Wall Street's Fatal Lack of Skepticism
It was missing in the past and it still is today.
In the article, Mr. Trillin argued that Wall Street used to be the province of well-connected dullards; the likable and seemingly harmless athletes from rich families in the back of the room who took gut courses and earned gentlemen's Cs. Only when the smart kids in the classroom made their way to the money world did things start to go wrong. The old world view -- "as long as we're making money, just keep doing what we're doing, don't ask questions" -- gave way to a view of "let's trade everything according to our computer model."
The problem, Mr. Trillin argues, is that the good old boys (led by the likes of Bank of America's (BAC) Ken Lewis, everyone's favorite whipping boy these days) were still ultimately in control, and they had no comprehension of what the smart kids were doing. All they knew was that it was working -- at least until it stopped working.
Don't miss reading Mr. Trillin's piece. It's entertaining and insightful. But it neglects one crucial similarity between old-school and new-school Wall Street management: That similarity was a fatal lack of skepticism.
The good old boys felt a sense of entitlement and undue satisfaction with the status quo. As long as the bottom line told a good story, it wasn't necessary to inspect the details of the plot.
The quants, meanwhile, were all about the details of the plot. They thought they could model everything. What they never acknowledged was that models were just that -- models. No really good user of any model ever forgets this.
But the quants had sufficient hubris to believe, somehow, that their models were actually smarter than the market. Any significant discrepancy between a model's prediction and an actual market price had to be because of the market's stupidity. The idea that the model might be based on flawed premises, that the model might be missing something critical or might be assuming something inaccurate -- heresy!
Nowhere is this more evident than in my own favorite little world of convertible bonds. Ever since hedge funds (some of which I've managed) took control over convertibles in the mid-1990s, the prevailing wisdom has been that convertible bonds should be traded like options; like "long volatility" instruments in geek parlance.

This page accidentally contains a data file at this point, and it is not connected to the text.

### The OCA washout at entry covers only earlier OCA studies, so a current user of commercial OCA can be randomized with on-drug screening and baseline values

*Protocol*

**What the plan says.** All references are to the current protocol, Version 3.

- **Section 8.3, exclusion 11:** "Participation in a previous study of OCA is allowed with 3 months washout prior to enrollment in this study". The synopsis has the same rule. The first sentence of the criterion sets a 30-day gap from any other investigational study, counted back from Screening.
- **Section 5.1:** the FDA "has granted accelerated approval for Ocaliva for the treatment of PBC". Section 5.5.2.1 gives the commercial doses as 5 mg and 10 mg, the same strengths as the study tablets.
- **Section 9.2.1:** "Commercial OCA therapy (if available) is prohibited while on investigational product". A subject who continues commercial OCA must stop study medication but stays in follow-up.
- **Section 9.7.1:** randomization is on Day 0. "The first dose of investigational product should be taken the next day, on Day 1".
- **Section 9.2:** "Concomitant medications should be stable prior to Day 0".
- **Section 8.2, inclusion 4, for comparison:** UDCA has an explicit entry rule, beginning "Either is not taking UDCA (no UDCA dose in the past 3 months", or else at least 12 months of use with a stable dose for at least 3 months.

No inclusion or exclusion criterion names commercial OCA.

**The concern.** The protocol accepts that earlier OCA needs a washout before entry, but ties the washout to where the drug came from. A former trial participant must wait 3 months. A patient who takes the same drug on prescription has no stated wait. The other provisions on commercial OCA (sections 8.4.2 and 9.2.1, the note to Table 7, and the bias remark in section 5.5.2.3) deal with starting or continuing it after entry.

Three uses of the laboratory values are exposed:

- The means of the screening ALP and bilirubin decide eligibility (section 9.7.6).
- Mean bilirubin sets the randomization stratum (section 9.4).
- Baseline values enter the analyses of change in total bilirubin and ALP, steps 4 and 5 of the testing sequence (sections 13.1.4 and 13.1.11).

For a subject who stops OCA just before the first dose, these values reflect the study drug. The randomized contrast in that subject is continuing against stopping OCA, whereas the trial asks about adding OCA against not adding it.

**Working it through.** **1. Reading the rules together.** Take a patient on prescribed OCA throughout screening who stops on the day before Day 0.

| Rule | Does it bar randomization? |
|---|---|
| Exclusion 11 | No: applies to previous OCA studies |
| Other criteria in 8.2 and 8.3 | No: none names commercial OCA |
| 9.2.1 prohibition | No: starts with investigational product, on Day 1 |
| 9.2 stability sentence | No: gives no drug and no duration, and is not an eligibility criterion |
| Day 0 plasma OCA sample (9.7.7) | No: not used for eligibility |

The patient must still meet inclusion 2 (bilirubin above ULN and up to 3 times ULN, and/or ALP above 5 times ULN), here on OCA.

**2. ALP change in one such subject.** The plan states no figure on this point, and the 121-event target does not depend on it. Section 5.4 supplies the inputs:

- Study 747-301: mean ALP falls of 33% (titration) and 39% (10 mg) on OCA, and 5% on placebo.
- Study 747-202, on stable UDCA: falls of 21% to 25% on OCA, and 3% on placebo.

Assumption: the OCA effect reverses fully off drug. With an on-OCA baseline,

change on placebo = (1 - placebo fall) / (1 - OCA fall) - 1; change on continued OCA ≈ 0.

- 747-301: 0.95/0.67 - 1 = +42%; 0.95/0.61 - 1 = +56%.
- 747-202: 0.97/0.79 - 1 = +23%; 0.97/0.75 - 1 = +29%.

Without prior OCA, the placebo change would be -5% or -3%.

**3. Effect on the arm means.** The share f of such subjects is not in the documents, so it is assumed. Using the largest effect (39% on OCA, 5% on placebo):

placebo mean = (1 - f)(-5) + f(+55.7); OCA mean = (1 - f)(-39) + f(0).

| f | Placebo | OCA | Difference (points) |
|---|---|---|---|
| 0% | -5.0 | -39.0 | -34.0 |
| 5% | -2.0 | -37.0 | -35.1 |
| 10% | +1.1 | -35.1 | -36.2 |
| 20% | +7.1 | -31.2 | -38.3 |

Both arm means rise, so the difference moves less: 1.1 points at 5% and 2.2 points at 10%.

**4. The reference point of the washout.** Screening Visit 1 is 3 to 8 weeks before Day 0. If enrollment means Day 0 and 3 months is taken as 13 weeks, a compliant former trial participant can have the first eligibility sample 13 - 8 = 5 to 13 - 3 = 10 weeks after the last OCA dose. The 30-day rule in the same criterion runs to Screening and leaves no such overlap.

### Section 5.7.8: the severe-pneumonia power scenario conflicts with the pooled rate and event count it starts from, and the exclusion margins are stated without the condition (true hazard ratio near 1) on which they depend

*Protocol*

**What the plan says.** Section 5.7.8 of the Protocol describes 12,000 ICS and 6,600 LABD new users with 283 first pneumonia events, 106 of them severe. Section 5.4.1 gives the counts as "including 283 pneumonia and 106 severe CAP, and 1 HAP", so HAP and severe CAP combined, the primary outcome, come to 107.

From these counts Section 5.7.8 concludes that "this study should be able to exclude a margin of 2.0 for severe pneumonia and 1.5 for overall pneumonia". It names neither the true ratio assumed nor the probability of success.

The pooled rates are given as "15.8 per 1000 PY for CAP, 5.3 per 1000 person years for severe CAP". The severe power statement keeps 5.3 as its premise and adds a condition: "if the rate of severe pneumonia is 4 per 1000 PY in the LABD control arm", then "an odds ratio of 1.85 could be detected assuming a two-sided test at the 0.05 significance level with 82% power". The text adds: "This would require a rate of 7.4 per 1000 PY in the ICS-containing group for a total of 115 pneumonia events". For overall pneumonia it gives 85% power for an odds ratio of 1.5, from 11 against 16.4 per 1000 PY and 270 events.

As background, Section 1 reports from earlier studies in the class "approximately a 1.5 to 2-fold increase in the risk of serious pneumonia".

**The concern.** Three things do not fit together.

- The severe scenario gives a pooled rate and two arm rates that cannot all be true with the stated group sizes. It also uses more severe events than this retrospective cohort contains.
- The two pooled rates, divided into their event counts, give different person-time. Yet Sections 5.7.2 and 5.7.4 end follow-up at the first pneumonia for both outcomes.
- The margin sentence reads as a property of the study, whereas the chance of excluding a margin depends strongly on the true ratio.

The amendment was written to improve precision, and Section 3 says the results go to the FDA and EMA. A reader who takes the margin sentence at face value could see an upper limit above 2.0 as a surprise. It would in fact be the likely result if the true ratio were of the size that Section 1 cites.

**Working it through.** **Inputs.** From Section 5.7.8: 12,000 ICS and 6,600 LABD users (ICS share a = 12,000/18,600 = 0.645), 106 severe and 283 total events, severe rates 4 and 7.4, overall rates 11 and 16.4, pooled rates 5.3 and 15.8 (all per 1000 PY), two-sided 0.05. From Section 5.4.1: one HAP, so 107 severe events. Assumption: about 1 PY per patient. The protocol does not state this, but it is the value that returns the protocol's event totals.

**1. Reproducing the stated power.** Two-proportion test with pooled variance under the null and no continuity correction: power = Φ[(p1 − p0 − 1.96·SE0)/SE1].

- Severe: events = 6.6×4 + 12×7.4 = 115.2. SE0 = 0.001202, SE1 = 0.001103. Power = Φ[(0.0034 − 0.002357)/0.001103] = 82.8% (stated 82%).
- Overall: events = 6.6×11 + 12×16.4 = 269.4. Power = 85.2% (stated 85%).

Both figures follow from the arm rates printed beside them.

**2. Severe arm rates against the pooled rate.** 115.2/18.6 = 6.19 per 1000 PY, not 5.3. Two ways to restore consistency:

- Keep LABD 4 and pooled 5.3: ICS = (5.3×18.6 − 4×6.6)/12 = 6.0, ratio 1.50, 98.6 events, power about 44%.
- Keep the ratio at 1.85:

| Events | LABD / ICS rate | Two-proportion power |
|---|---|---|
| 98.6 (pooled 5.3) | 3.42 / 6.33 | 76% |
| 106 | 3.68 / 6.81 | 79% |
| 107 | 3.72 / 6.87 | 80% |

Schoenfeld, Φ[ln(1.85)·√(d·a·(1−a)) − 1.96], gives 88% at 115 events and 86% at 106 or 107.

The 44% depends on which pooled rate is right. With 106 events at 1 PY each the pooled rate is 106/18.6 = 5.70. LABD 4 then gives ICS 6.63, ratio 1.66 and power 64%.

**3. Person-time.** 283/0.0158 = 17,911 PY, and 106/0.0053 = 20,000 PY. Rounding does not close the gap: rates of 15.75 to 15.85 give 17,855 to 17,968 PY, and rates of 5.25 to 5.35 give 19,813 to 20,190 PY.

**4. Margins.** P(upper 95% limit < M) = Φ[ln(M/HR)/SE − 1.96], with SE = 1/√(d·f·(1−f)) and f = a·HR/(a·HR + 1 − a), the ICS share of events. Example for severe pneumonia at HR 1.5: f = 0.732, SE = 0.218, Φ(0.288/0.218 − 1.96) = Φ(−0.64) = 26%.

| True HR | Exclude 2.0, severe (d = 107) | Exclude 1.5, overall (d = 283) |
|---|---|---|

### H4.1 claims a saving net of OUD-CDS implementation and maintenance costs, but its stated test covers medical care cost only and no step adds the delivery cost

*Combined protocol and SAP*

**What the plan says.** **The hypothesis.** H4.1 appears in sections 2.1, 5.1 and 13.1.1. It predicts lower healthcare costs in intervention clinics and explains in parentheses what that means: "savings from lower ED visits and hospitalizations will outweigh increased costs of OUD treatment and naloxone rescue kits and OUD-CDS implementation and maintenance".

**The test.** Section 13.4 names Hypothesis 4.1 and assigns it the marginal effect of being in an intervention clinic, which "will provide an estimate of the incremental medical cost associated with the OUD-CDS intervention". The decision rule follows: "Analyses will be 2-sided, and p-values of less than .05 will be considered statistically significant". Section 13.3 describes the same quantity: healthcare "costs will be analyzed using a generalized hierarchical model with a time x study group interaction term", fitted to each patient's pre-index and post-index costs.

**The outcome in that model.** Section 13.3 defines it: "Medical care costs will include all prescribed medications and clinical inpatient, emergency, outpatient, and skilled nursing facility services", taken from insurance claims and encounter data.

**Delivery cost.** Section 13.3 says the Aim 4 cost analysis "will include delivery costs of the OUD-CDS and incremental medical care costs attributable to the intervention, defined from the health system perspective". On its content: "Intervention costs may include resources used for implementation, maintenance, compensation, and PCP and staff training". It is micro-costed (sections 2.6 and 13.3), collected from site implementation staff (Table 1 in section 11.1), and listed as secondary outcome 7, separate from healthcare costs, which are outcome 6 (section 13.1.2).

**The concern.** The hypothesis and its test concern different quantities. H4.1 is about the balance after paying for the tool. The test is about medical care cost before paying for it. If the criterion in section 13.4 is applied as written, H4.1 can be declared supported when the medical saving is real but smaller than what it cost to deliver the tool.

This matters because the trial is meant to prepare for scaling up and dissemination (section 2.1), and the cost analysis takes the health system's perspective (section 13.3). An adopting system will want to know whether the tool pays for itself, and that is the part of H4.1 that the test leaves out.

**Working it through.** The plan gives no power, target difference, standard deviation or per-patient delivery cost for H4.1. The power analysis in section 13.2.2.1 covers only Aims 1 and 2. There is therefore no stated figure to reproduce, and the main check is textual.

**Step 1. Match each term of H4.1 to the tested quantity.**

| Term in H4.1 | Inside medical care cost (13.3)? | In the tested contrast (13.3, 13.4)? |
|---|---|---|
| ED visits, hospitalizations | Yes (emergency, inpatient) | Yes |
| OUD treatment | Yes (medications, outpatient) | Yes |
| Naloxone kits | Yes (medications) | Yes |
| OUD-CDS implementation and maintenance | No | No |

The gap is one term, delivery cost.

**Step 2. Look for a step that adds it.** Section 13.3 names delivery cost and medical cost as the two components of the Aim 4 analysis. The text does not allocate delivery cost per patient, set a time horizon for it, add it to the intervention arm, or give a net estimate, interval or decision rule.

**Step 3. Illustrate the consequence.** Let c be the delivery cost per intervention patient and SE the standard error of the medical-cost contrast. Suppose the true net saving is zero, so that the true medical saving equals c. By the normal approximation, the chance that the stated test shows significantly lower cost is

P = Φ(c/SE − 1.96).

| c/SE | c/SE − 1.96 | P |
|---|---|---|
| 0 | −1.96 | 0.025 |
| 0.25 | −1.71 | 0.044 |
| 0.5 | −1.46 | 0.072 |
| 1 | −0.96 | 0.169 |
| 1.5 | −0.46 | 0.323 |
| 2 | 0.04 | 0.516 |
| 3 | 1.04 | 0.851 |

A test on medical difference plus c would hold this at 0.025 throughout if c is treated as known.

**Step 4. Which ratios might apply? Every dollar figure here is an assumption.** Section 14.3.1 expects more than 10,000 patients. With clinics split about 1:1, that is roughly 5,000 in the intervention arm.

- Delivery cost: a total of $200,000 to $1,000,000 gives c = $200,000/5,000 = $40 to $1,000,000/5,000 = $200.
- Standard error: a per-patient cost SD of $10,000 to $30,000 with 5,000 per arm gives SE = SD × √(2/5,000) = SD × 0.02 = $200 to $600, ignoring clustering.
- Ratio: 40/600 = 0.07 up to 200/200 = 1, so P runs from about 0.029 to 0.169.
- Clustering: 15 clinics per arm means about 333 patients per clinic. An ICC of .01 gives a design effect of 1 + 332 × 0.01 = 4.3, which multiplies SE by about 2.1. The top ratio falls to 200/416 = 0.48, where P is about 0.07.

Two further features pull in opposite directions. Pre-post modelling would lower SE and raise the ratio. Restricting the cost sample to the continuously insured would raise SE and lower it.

Riddle me this: If convertibles are long volatility, why did a year that saw by far the highest volatility since we've been measuring it (2008) lead to a frightening collapse in the prices of convertibles? Why, in a year (2009) that's seen volatility itself fall back to traditional levels, has this supposedly long-volatility strategy been among the top performers?
Convertible experts out there will point with partial justification to the other key input in the traditional model: credit spreads. Credit spreads widened to levels not even seen in the Great Depression last year but have now tightened to pre-Lehman levels in many cases.
True enough. But here's the problem: Credit spreads, particularly with convertibles, are notoriously difficult to estimate. In fact, with many issuers of convertible bonds, the convertible itself is the only piece of publicly traded debt. It's the only observable credit instrument. So how do you come up with a good estimate of the company's credit to evaluate the convertible? The best you can do is make an educated guess.
I have nothing against educated guesses. In fact, I kind of like them. But I'd never say that my educated guesses are categorically wiser than the actual trading price of an instrument. Anyone who's read my book or my columns knows that I'm no efficient-market devotee. Far from it. Still, the only thing of which I'm more skeptical than efficient-market theory is the omniscience of statistical models of tradable securities.
Skepticism, Mr. Trillin -- that's what we need, whether the feckless country-club set or the arrogant quants are driving the bus. As long as we're too willing to accept, we're guaranteed to fail.
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